As we've learned historically, new technology
forces us to transform our business processes. Adopting new business processes
often allows us to tackle new business problems or challenges. The enterprise
of the future will be a mesh (or a Grid if you will) of all resources available
to take on a given problem at a specific point in time. Dynamic, virtual,
scalable, seamless, transparent.
The concepts of utility computing or
autonomic computing -- and even the Service-Oriented Enterprise, the architecture
and infrastructure discussions around the enterprise or the architecture of the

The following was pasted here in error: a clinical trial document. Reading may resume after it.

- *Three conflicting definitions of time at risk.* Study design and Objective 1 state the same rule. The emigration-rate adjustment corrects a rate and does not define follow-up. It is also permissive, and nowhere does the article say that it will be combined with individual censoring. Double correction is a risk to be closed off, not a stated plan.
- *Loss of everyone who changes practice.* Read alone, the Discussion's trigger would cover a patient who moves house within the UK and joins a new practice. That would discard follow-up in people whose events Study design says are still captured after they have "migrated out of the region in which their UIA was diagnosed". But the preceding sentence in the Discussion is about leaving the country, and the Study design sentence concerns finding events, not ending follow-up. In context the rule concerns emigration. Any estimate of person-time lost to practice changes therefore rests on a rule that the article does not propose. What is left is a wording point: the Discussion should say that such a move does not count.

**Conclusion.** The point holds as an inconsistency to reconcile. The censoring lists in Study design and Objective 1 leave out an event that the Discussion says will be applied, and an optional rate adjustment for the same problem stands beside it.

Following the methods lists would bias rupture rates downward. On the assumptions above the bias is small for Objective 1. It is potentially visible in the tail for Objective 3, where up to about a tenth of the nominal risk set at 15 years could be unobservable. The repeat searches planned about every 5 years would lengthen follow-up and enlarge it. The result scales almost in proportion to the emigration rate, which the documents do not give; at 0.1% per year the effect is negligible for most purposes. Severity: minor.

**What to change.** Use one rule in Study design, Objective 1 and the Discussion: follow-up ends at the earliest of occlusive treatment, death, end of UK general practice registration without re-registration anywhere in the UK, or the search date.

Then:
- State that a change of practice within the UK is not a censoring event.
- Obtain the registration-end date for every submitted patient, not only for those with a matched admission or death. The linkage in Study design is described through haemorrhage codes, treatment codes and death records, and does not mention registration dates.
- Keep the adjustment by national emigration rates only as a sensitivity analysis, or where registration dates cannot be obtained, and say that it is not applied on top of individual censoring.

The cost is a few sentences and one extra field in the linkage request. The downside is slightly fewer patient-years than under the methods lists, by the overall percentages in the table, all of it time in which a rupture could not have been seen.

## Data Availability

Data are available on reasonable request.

future -- make much more sense if a Grid infrastructure is already in place. For
the most part, we are all talking about the same thing.
challenges for implementing a Grid infrastructure fall into three categories:
technical, cultural and administrative. We plan to explore these challenges
in-depth with a significant state-of-the-industry market analysis report to be
released in the fall of this year.
But for now, here's the latest buzz: Grids are far from mature, and they bring along their own set of challenges,
with the political challenges not to be taken lightly. However, the effort is worth
the pain -- don't get hung up on the small stuff.
Mike Bernhardt is CEO of Grid Strategies Inc., a niche
market analyst, consulting and advisory group offering guidance, counsel, and
business and market planning services for clients of all sizes working in and
around the emerging Grid industry. Learn more about the company at www.GridStrategies.com